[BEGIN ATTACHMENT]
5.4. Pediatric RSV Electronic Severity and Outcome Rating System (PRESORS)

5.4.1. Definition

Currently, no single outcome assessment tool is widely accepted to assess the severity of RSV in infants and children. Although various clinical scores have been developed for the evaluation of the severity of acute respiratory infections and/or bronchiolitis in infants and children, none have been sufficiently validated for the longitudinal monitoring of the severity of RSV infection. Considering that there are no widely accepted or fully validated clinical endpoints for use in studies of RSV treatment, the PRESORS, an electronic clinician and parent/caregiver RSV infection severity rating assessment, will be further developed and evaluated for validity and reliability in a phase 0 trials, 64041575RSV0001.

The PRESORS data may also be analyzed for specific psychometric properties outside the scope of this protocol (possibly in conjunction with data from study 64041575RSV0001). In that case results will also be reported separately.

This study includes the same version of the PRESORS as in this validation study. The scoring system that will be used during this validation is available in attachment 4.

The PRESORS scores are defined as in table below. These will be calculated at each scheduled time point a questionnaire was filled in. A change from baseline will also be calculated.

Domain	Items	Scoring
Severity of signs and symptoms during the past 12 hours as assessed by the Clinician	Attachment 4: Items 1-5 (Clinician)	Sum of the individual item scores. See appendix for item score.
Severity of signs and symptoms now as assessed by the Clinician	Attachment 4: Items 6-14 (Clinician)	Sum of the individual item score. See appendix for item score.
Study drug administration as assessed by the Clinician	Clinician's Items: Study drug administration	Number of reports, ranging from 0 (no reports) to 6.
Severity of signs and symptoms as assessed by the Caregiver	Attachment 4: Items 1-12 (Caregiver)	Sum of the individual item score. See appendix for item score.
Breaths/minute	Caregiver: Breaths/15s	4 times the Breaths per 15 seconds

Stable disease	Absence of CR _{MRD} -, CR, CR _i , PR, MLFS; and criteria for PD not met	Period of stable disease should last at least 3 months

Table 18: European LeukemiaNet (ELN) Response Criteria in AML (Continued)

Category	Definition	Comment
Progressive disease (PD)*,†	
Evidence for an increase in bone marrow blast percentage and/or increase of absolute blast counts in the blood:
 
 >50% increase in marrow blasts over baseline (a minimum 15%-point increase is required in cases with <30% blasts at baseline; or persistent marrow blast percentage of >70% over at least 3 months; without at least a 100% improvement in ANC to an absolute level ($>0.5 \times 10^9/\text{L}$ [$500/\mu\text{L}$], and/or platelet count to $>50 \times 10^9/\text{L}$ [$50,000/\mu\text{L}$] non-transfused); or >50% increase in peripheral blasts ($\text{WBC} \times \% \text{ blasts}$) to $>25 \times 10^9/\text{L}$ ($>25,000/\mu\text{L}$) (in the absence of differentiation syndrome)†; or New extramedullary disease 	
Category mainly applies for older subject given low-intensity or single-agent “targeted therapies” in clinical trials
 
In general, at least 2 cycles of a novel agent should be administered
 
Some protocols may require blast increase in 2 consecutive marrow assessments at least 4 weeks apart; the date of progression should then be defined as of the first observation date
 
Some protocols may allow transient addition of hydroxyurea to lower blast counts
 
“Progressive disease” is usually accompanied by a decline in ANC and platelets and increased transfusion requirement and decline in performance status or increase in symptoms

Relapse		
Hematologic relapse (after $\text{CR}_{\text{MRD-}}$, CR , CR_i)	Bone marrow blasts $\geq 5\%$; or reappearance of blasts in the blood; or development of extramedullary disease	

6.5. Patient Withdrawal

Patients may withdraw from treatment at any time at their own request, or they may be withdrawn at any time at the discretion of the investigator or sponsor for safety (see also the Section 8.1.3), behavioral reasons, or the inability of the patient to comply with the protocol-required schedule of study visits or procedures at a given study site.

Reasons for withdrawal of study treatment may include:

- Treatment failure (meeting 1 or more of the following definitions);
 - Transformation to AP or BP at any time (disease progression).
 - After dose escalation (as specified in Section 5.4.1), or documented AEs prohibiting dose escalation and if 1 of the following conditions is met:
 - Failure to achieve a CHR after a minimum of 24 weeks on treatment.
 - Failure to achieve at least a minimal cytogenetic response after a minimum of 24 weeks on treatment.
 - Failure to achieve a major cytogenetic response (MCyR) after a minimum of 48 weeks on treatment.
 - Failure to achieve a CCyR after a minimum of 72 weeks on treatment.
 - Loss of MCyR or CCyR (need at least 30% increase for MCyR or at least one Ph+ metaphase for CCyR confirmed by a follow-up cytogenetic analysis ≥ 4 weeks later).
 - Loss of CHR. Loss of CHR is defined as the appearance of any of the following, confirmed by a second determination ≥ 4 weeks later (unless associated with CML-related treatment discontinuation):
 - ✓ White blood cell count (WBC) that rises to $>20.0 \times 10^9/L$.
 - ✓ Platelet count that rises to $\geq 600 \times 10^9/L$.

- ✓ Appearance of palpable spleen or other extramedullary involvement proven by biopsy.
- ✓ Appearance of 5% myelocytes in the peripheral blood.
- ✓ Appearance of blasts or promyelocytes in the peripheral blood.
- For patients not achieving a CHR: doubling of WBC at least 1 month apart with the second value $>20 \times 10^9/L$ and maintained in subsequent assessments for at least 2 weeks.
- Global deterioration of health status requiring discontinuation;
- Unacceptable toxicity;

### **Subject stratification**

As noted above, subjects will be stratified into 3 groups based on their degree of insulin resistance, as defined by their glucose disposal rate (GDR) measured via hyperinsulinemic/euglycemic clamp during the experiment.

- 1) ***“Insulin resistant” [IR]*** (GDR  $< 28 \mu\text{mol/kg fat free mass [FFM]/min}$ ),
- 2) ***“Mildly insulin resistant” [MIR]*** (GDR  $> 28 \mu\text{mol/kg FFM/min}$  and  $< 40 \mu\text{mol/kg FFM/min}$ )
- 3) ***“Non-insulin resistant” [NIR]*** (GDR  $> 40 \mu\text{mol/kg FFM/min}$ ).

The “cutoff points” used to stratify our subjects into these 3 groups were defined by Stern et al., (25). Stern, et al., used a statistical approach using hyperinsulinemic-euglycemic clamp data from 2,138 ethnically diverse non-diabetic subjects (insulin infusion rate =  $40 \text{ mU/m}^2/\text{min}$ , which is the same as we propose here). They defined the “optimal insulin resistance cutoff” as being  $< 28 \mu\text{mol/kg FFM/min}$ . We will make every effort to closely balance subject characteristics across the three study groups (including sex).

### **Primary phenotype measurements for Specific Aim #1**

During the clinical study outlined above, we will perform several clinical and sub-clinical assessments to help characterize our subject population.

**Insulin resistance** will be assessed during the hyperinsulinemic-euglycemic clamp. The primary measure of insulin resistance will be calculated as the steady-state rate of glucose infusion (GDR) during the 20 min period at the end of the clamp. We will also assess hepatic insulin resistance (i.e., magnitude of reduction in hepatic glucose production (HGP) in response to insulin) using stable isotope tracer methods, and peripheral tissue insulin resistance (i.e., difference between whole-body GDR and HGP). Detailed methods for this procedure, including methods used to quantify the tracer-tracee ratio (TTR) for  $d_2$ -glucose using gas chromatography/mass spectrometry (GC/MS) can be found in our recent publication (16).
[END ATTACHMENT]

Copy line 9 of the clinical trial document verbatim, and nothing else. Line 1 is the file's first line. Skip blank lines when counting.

Severity of signs and symptoms now as assessed by the Clinician	Attachment 4: Items 6-14 (Clinician)	Sum of the individual item score. See appendix for item score.